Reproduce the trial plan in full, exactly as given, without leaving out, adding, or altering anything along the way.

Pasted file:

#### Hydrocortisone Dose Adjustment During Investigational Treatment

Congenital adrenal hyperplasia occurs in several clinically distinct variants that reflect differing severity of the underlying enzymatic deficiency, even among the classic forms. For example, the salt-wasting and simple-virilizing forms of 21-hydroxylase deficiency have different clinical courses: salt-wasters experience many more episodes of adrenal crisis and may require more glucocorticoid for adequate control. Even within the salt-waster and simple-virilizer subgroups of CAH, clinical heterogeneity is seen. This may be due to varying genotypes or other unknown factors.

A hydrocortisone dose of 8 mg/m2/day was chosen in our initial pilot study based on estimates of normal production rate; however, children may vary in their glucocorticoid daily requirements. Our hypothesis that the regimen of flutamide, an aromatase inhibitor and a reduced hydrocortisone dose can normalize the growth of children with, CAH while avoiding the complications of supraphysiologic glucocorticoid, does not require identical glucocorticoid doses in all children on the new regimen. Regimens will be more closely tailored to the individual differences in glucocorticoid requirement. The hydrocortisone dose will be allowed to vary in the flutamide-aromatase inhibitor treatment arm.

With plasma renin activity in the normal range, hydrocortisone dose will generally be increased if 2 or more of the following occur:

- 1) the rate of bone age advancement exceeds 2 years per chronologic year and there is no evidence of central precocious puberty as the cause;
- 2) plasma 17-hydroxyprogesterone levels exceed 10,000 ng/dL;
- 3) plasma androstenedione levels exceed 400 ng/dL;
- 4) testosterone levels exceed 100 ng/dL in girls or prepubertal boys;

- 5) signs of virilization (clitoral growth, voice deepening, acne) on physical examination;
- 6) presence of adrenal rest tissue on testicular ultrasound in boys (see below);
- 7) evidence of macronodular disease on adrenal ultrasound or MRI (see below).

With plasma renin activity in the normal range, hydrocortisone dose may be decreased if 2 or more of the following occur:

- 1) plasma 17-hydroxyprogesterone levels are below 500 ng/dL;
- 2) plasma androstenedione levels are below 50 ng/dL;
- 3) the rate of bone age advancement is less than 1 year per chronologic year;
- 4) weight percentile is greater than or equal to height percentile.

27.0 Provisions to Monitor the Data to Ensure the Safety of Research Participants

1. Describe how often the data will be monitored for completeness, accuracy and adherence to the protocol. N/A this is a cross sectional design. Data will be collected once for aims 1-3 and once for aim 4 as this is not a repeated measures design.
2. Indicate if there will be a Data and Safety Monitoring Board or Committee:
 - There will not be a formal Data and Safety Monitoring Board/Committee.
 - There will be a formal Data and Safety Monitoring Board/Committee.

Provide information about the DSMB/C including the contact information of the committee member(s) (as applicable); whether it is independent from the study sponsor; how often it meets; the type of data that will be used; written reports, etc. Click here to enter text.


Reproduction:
#### Hydrocortisone Dose Adjustment During Investigational Treatment

Congenital adrenal hyperplasia occurs in several clinically distinct variants that reflect differing severity of the underlying enzymatic deficiency, even among the classic forms. For example, the salt-wasting and simple-virilizing forms of 21-hydroxylase deficiency have different clinical courses: salt-wasters experience many more episodes of adrenal crisis and may require more glucocorticoid for adequate control. Even within the salt-waster and simple-virilizer subgroups of CAH, clinical heterogeneity is seen. This may be due to varying genotypes or other unknown factors.

A hydrocortisone dose of 8 mg/m2/day was chosen in our initial pilot study based on estimates of normal production rate; however, children may vary in their glucocorticoid daily requirements. Our hypothesis that the regimen of flutamide, an aromatase inhibitor and a reduced hydrocortisone dose can normalize the growth of children with, CAH while avoiding the complications of supraphysiologic glucocorticoid, does not require identical glucocorticoid doses in all children on the new regimen. Regimens will be more closely tailored to the individual differences in glucocorticoid requirement. The hydrocortisone dose will be allowed to vary in the flutamide-aromatase inhibitor treatment arm.

With plasma renin activity in the normal range, hydrocortisone dose will generally be increased if 2 or more of the following occur:

- 1) the rate of bone age advancement exceeds 2 years per chronologic year and there is no evidence of central precocious puberty as the cause;
- 2) plasma 17-hydroxyprogesterone levels exceed 10,000 ng/dL;
- 3) plasma androstenedione levels exceed 400 ng/dL;
- 4) testosterone levels exceed 100 ng/dL in girls or prepubertal boys;

- 5) signs of virilization (clitoral growth, voice deepening, acne) on physical examination;
- 6) presence of adrenal rest tissue on testicular ultrasound in boys (see below);
- 7) evidence of macronodular disease on adrenal ultrasound or MRI (see below).

With plasma renin activity in the normal range, hydrocortisone dose may be decreased if 2 or more of the following occur:

- 1) plasma 17-hydroxyprogesterone levels are below 500 ng/dL;
- 2) plasma androstenedione levels are below 50 ng/dL;
- 3) the rate of bone age advancement is less than 1 year per chronologic year;
- 4) weight percentile is greater than or equal to height percentile.

27.0 Provisions to Monitor the Data to Ensure the Safety of Research Participants

1. Describe how often the data will be monitored for completeness, accuracy and adherence to the protocol. N/A this is a cross sectional design. Data will be collected once for aims 1-3 and once for aim 4 as this is not a repeated measures design.
2. Indicate if there will be a Data and Safety Monitoring Board or Committee:
 - There will not be a formal Data and Safety Monitoring Board/Committee.
 - There will be a formal Data and Safety Monitoring Board/Committee.

Provide information about the DSMB/C including the contact information of the committee member(s) (as applicable); whether it is independent from the study sponsor; how often it meets; the type of data that will be used; written reports, etc. Click here to enter text.